Steven: Polamalu. Although shutdown/playmaking corners like Woodson are harder to find, Polamalu is the key to Pittsburgh’s defense. Without Polamalu, the Steelers are a good defense. With him, the Steelers own an elite defense. Both players have a similar resume, but Woodson boasts the 2009 NFC Defensive Player of the Year award. It’s only a matter of time before Polamalu gets one in the AFC and with a few more years to play than Woodson, should end up with a better resume.

Braden: If you could guarantee the same exact number of games played, this is a no brainer for the Pola-molecule. The only issue that even makes this a conversation is Polamalu's inability to stay healthy. Woodson's numbers might be better at the end of the day, but few players have ever had as much raw physical talent, career success and respect amongst his peers and community as No. 43.

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<p> Athlon's editors debate some burning issues as we head into Super Bowl XLV.</p>

3. Should Jay Cutler have played in the second half of the NFC Championship game?

Nathan: Jay Cutler has taken more beatings than any quarterback this side of David Carr throughout his career at Vanderbilt and in the NFL with the Broncos and Bears. Before MCL-gate, “toughness” would have been the first characteristic I named when discussing Cutler. His rocket right arm gets him into INT trouble and his body language is often questionable at best. But his physical dependability had never been an issue until now. Unfortunately, it all unraveled in the biggest game of his life, which also happened to be in the oldest and ugliest rivalry in football.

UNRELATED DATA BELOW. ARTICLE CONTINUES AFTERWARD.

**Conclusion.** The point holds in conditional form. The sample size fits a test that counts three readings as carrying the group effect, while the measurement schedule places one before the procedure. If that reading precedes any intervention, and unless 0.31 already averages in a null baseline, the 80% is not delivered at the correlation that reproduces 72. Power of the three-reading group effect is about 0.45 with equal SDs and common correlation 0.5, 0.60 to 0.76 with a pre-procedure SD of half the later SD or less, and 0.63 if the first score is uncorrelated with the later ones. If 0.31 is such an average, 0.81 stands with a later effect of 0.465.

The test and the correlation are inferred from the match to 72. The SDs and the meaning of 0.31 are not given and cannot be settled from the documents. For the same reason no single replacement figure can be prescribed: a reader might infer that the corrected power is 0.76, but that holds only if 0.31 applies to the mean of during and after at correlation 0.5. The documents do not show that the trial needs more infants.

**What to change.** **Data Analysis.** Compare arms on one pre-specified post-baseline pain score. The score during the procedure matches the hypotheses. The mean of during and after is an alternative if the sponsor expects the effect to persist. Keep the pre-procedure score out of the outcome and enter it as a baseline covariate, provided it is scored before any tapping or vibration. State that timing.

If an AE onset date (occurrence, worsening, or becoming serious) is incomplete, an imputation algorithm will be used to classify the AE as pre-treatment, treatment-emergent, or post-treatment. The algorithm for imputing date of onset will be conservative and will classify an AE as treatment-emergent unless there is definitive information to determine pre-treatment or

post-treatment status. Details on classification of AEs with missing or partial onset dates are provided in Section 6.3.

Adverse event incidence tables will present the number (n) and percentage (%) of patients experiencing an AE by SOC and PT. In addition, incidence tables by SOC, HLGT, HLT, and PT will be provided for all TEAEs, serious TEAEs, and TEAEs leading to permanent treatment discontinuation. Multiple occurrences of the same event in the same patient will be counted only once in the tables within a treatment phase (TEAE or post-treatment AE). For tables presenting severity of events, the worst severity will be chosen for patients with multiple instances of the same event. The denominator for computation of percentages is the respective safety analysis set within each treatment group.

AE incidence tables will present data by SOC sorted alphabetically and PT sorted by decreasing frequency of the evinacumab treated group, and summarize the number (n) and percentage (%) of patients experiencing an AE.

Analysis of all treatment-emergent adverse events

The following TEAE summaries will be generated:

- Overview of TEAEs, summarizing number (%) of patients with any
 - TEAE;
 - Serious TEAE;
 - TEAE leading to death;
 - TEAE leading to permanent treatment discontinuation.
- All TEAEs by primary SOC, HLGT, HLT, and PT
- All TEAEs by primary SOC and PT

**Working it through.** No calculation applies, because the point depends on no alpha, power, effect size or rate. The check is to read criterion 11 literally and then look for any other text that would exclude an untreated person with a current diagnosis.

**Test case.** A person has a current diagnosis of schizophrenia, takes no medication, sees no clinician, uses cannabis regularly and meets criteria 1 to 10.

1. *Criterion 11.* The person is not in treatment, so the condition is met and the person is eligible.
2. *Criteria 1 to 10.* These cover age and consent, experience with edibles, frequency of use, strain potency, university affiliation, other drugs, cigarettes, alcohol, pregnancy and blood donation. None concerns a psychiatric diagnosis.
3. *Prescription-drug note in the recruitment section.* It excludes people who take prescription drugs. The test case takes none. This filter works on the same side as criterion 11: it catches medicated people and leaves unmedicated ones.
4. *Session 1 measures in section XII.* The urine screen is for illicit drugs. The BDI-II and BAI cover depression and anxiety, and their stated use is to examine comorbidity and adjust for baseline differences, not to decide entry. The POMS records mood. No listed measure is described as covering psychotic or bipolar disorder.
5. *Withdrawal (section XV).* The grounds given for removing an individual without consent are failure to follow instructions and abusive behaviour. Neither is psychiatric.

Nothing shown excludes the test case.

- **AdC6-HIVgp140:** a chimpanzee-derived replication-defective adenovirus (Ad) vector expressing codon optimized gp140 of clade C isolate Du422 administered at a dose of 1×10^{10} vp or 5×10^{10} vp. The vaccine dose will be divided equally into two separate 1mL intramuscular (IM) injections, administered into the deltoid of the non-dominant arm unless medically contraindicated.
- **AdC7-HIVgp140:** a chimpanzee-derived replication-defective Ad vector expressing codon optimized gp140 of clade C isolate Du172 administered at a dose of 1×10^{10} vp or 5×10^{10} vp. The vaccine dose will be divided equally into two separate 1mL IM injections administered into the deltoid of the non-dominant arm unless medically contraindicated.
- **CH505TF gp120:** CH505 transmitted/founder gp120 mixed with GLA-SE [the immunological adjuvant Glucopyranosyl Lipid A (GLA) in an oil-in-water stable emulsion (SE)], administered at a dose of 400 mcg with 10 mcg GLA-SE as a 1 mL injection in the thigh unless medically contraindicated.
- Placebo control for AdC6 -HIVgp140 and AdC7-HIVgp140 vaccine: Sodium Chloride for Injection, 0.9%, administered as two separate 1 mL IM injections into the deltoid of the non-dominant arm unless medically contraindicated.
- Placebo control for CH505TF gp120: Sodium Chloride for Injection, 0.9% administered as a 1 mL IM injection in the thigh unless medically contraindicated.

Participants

Steven: Only Jay Cutler knows how seriously he was injured. Although it looks bad to everyone on the outside, I’ll defer to the Chicago coaching staff and Cutler. If Cutler was healthy enough to be out there, then I’d be willing to bet he would’ve played – regardless of the pain. Even if Cutler didn’t limp off the field, his range of motion and ability to protect himself from injury could’ve been significantly limited. It’s easy to criticize an injured player from afar, but no one truly knows outside of Cutler and the Bears’ coaching staff.

Braden: Here are the facts. a) This was the single most important moment of Cutler's professional life against his hated rival. b) He has been widely reknowned for his physical toughness at Vandy and in the NFL. c) He has had some very public immaturity issues during his pro career. d) His non-Bear NFL peers reacted with the venom of a disgruntled ex-girlfriend while watching the game from home. e) His MCL was sprained (not torn) and Cutler himself didn't even know when it happened. f) The Packers are playing in the Super Bowl. There is only one person on the planet who knows whether or not he should have played in the second half and that isn't me. But I do know, that No. 4 (or No. 12) would not have come out of that game.

4. Who would you rather have calling plays for your defense: Dom Capers or Dick LeBeau?

Nathan: I’d take Dick LeBeau over just about any defensive coordinator in the history of football. Off the top of my head, Giants-era Bill Belichick — who won Super Bowls XXI and XXV as Bill Parcells’ right-hand man — is the only name that outranks LeBeau; and that’s probably because of the hoody’s Patriots success more than anything else. LeBeau is the best in the business, no doubt.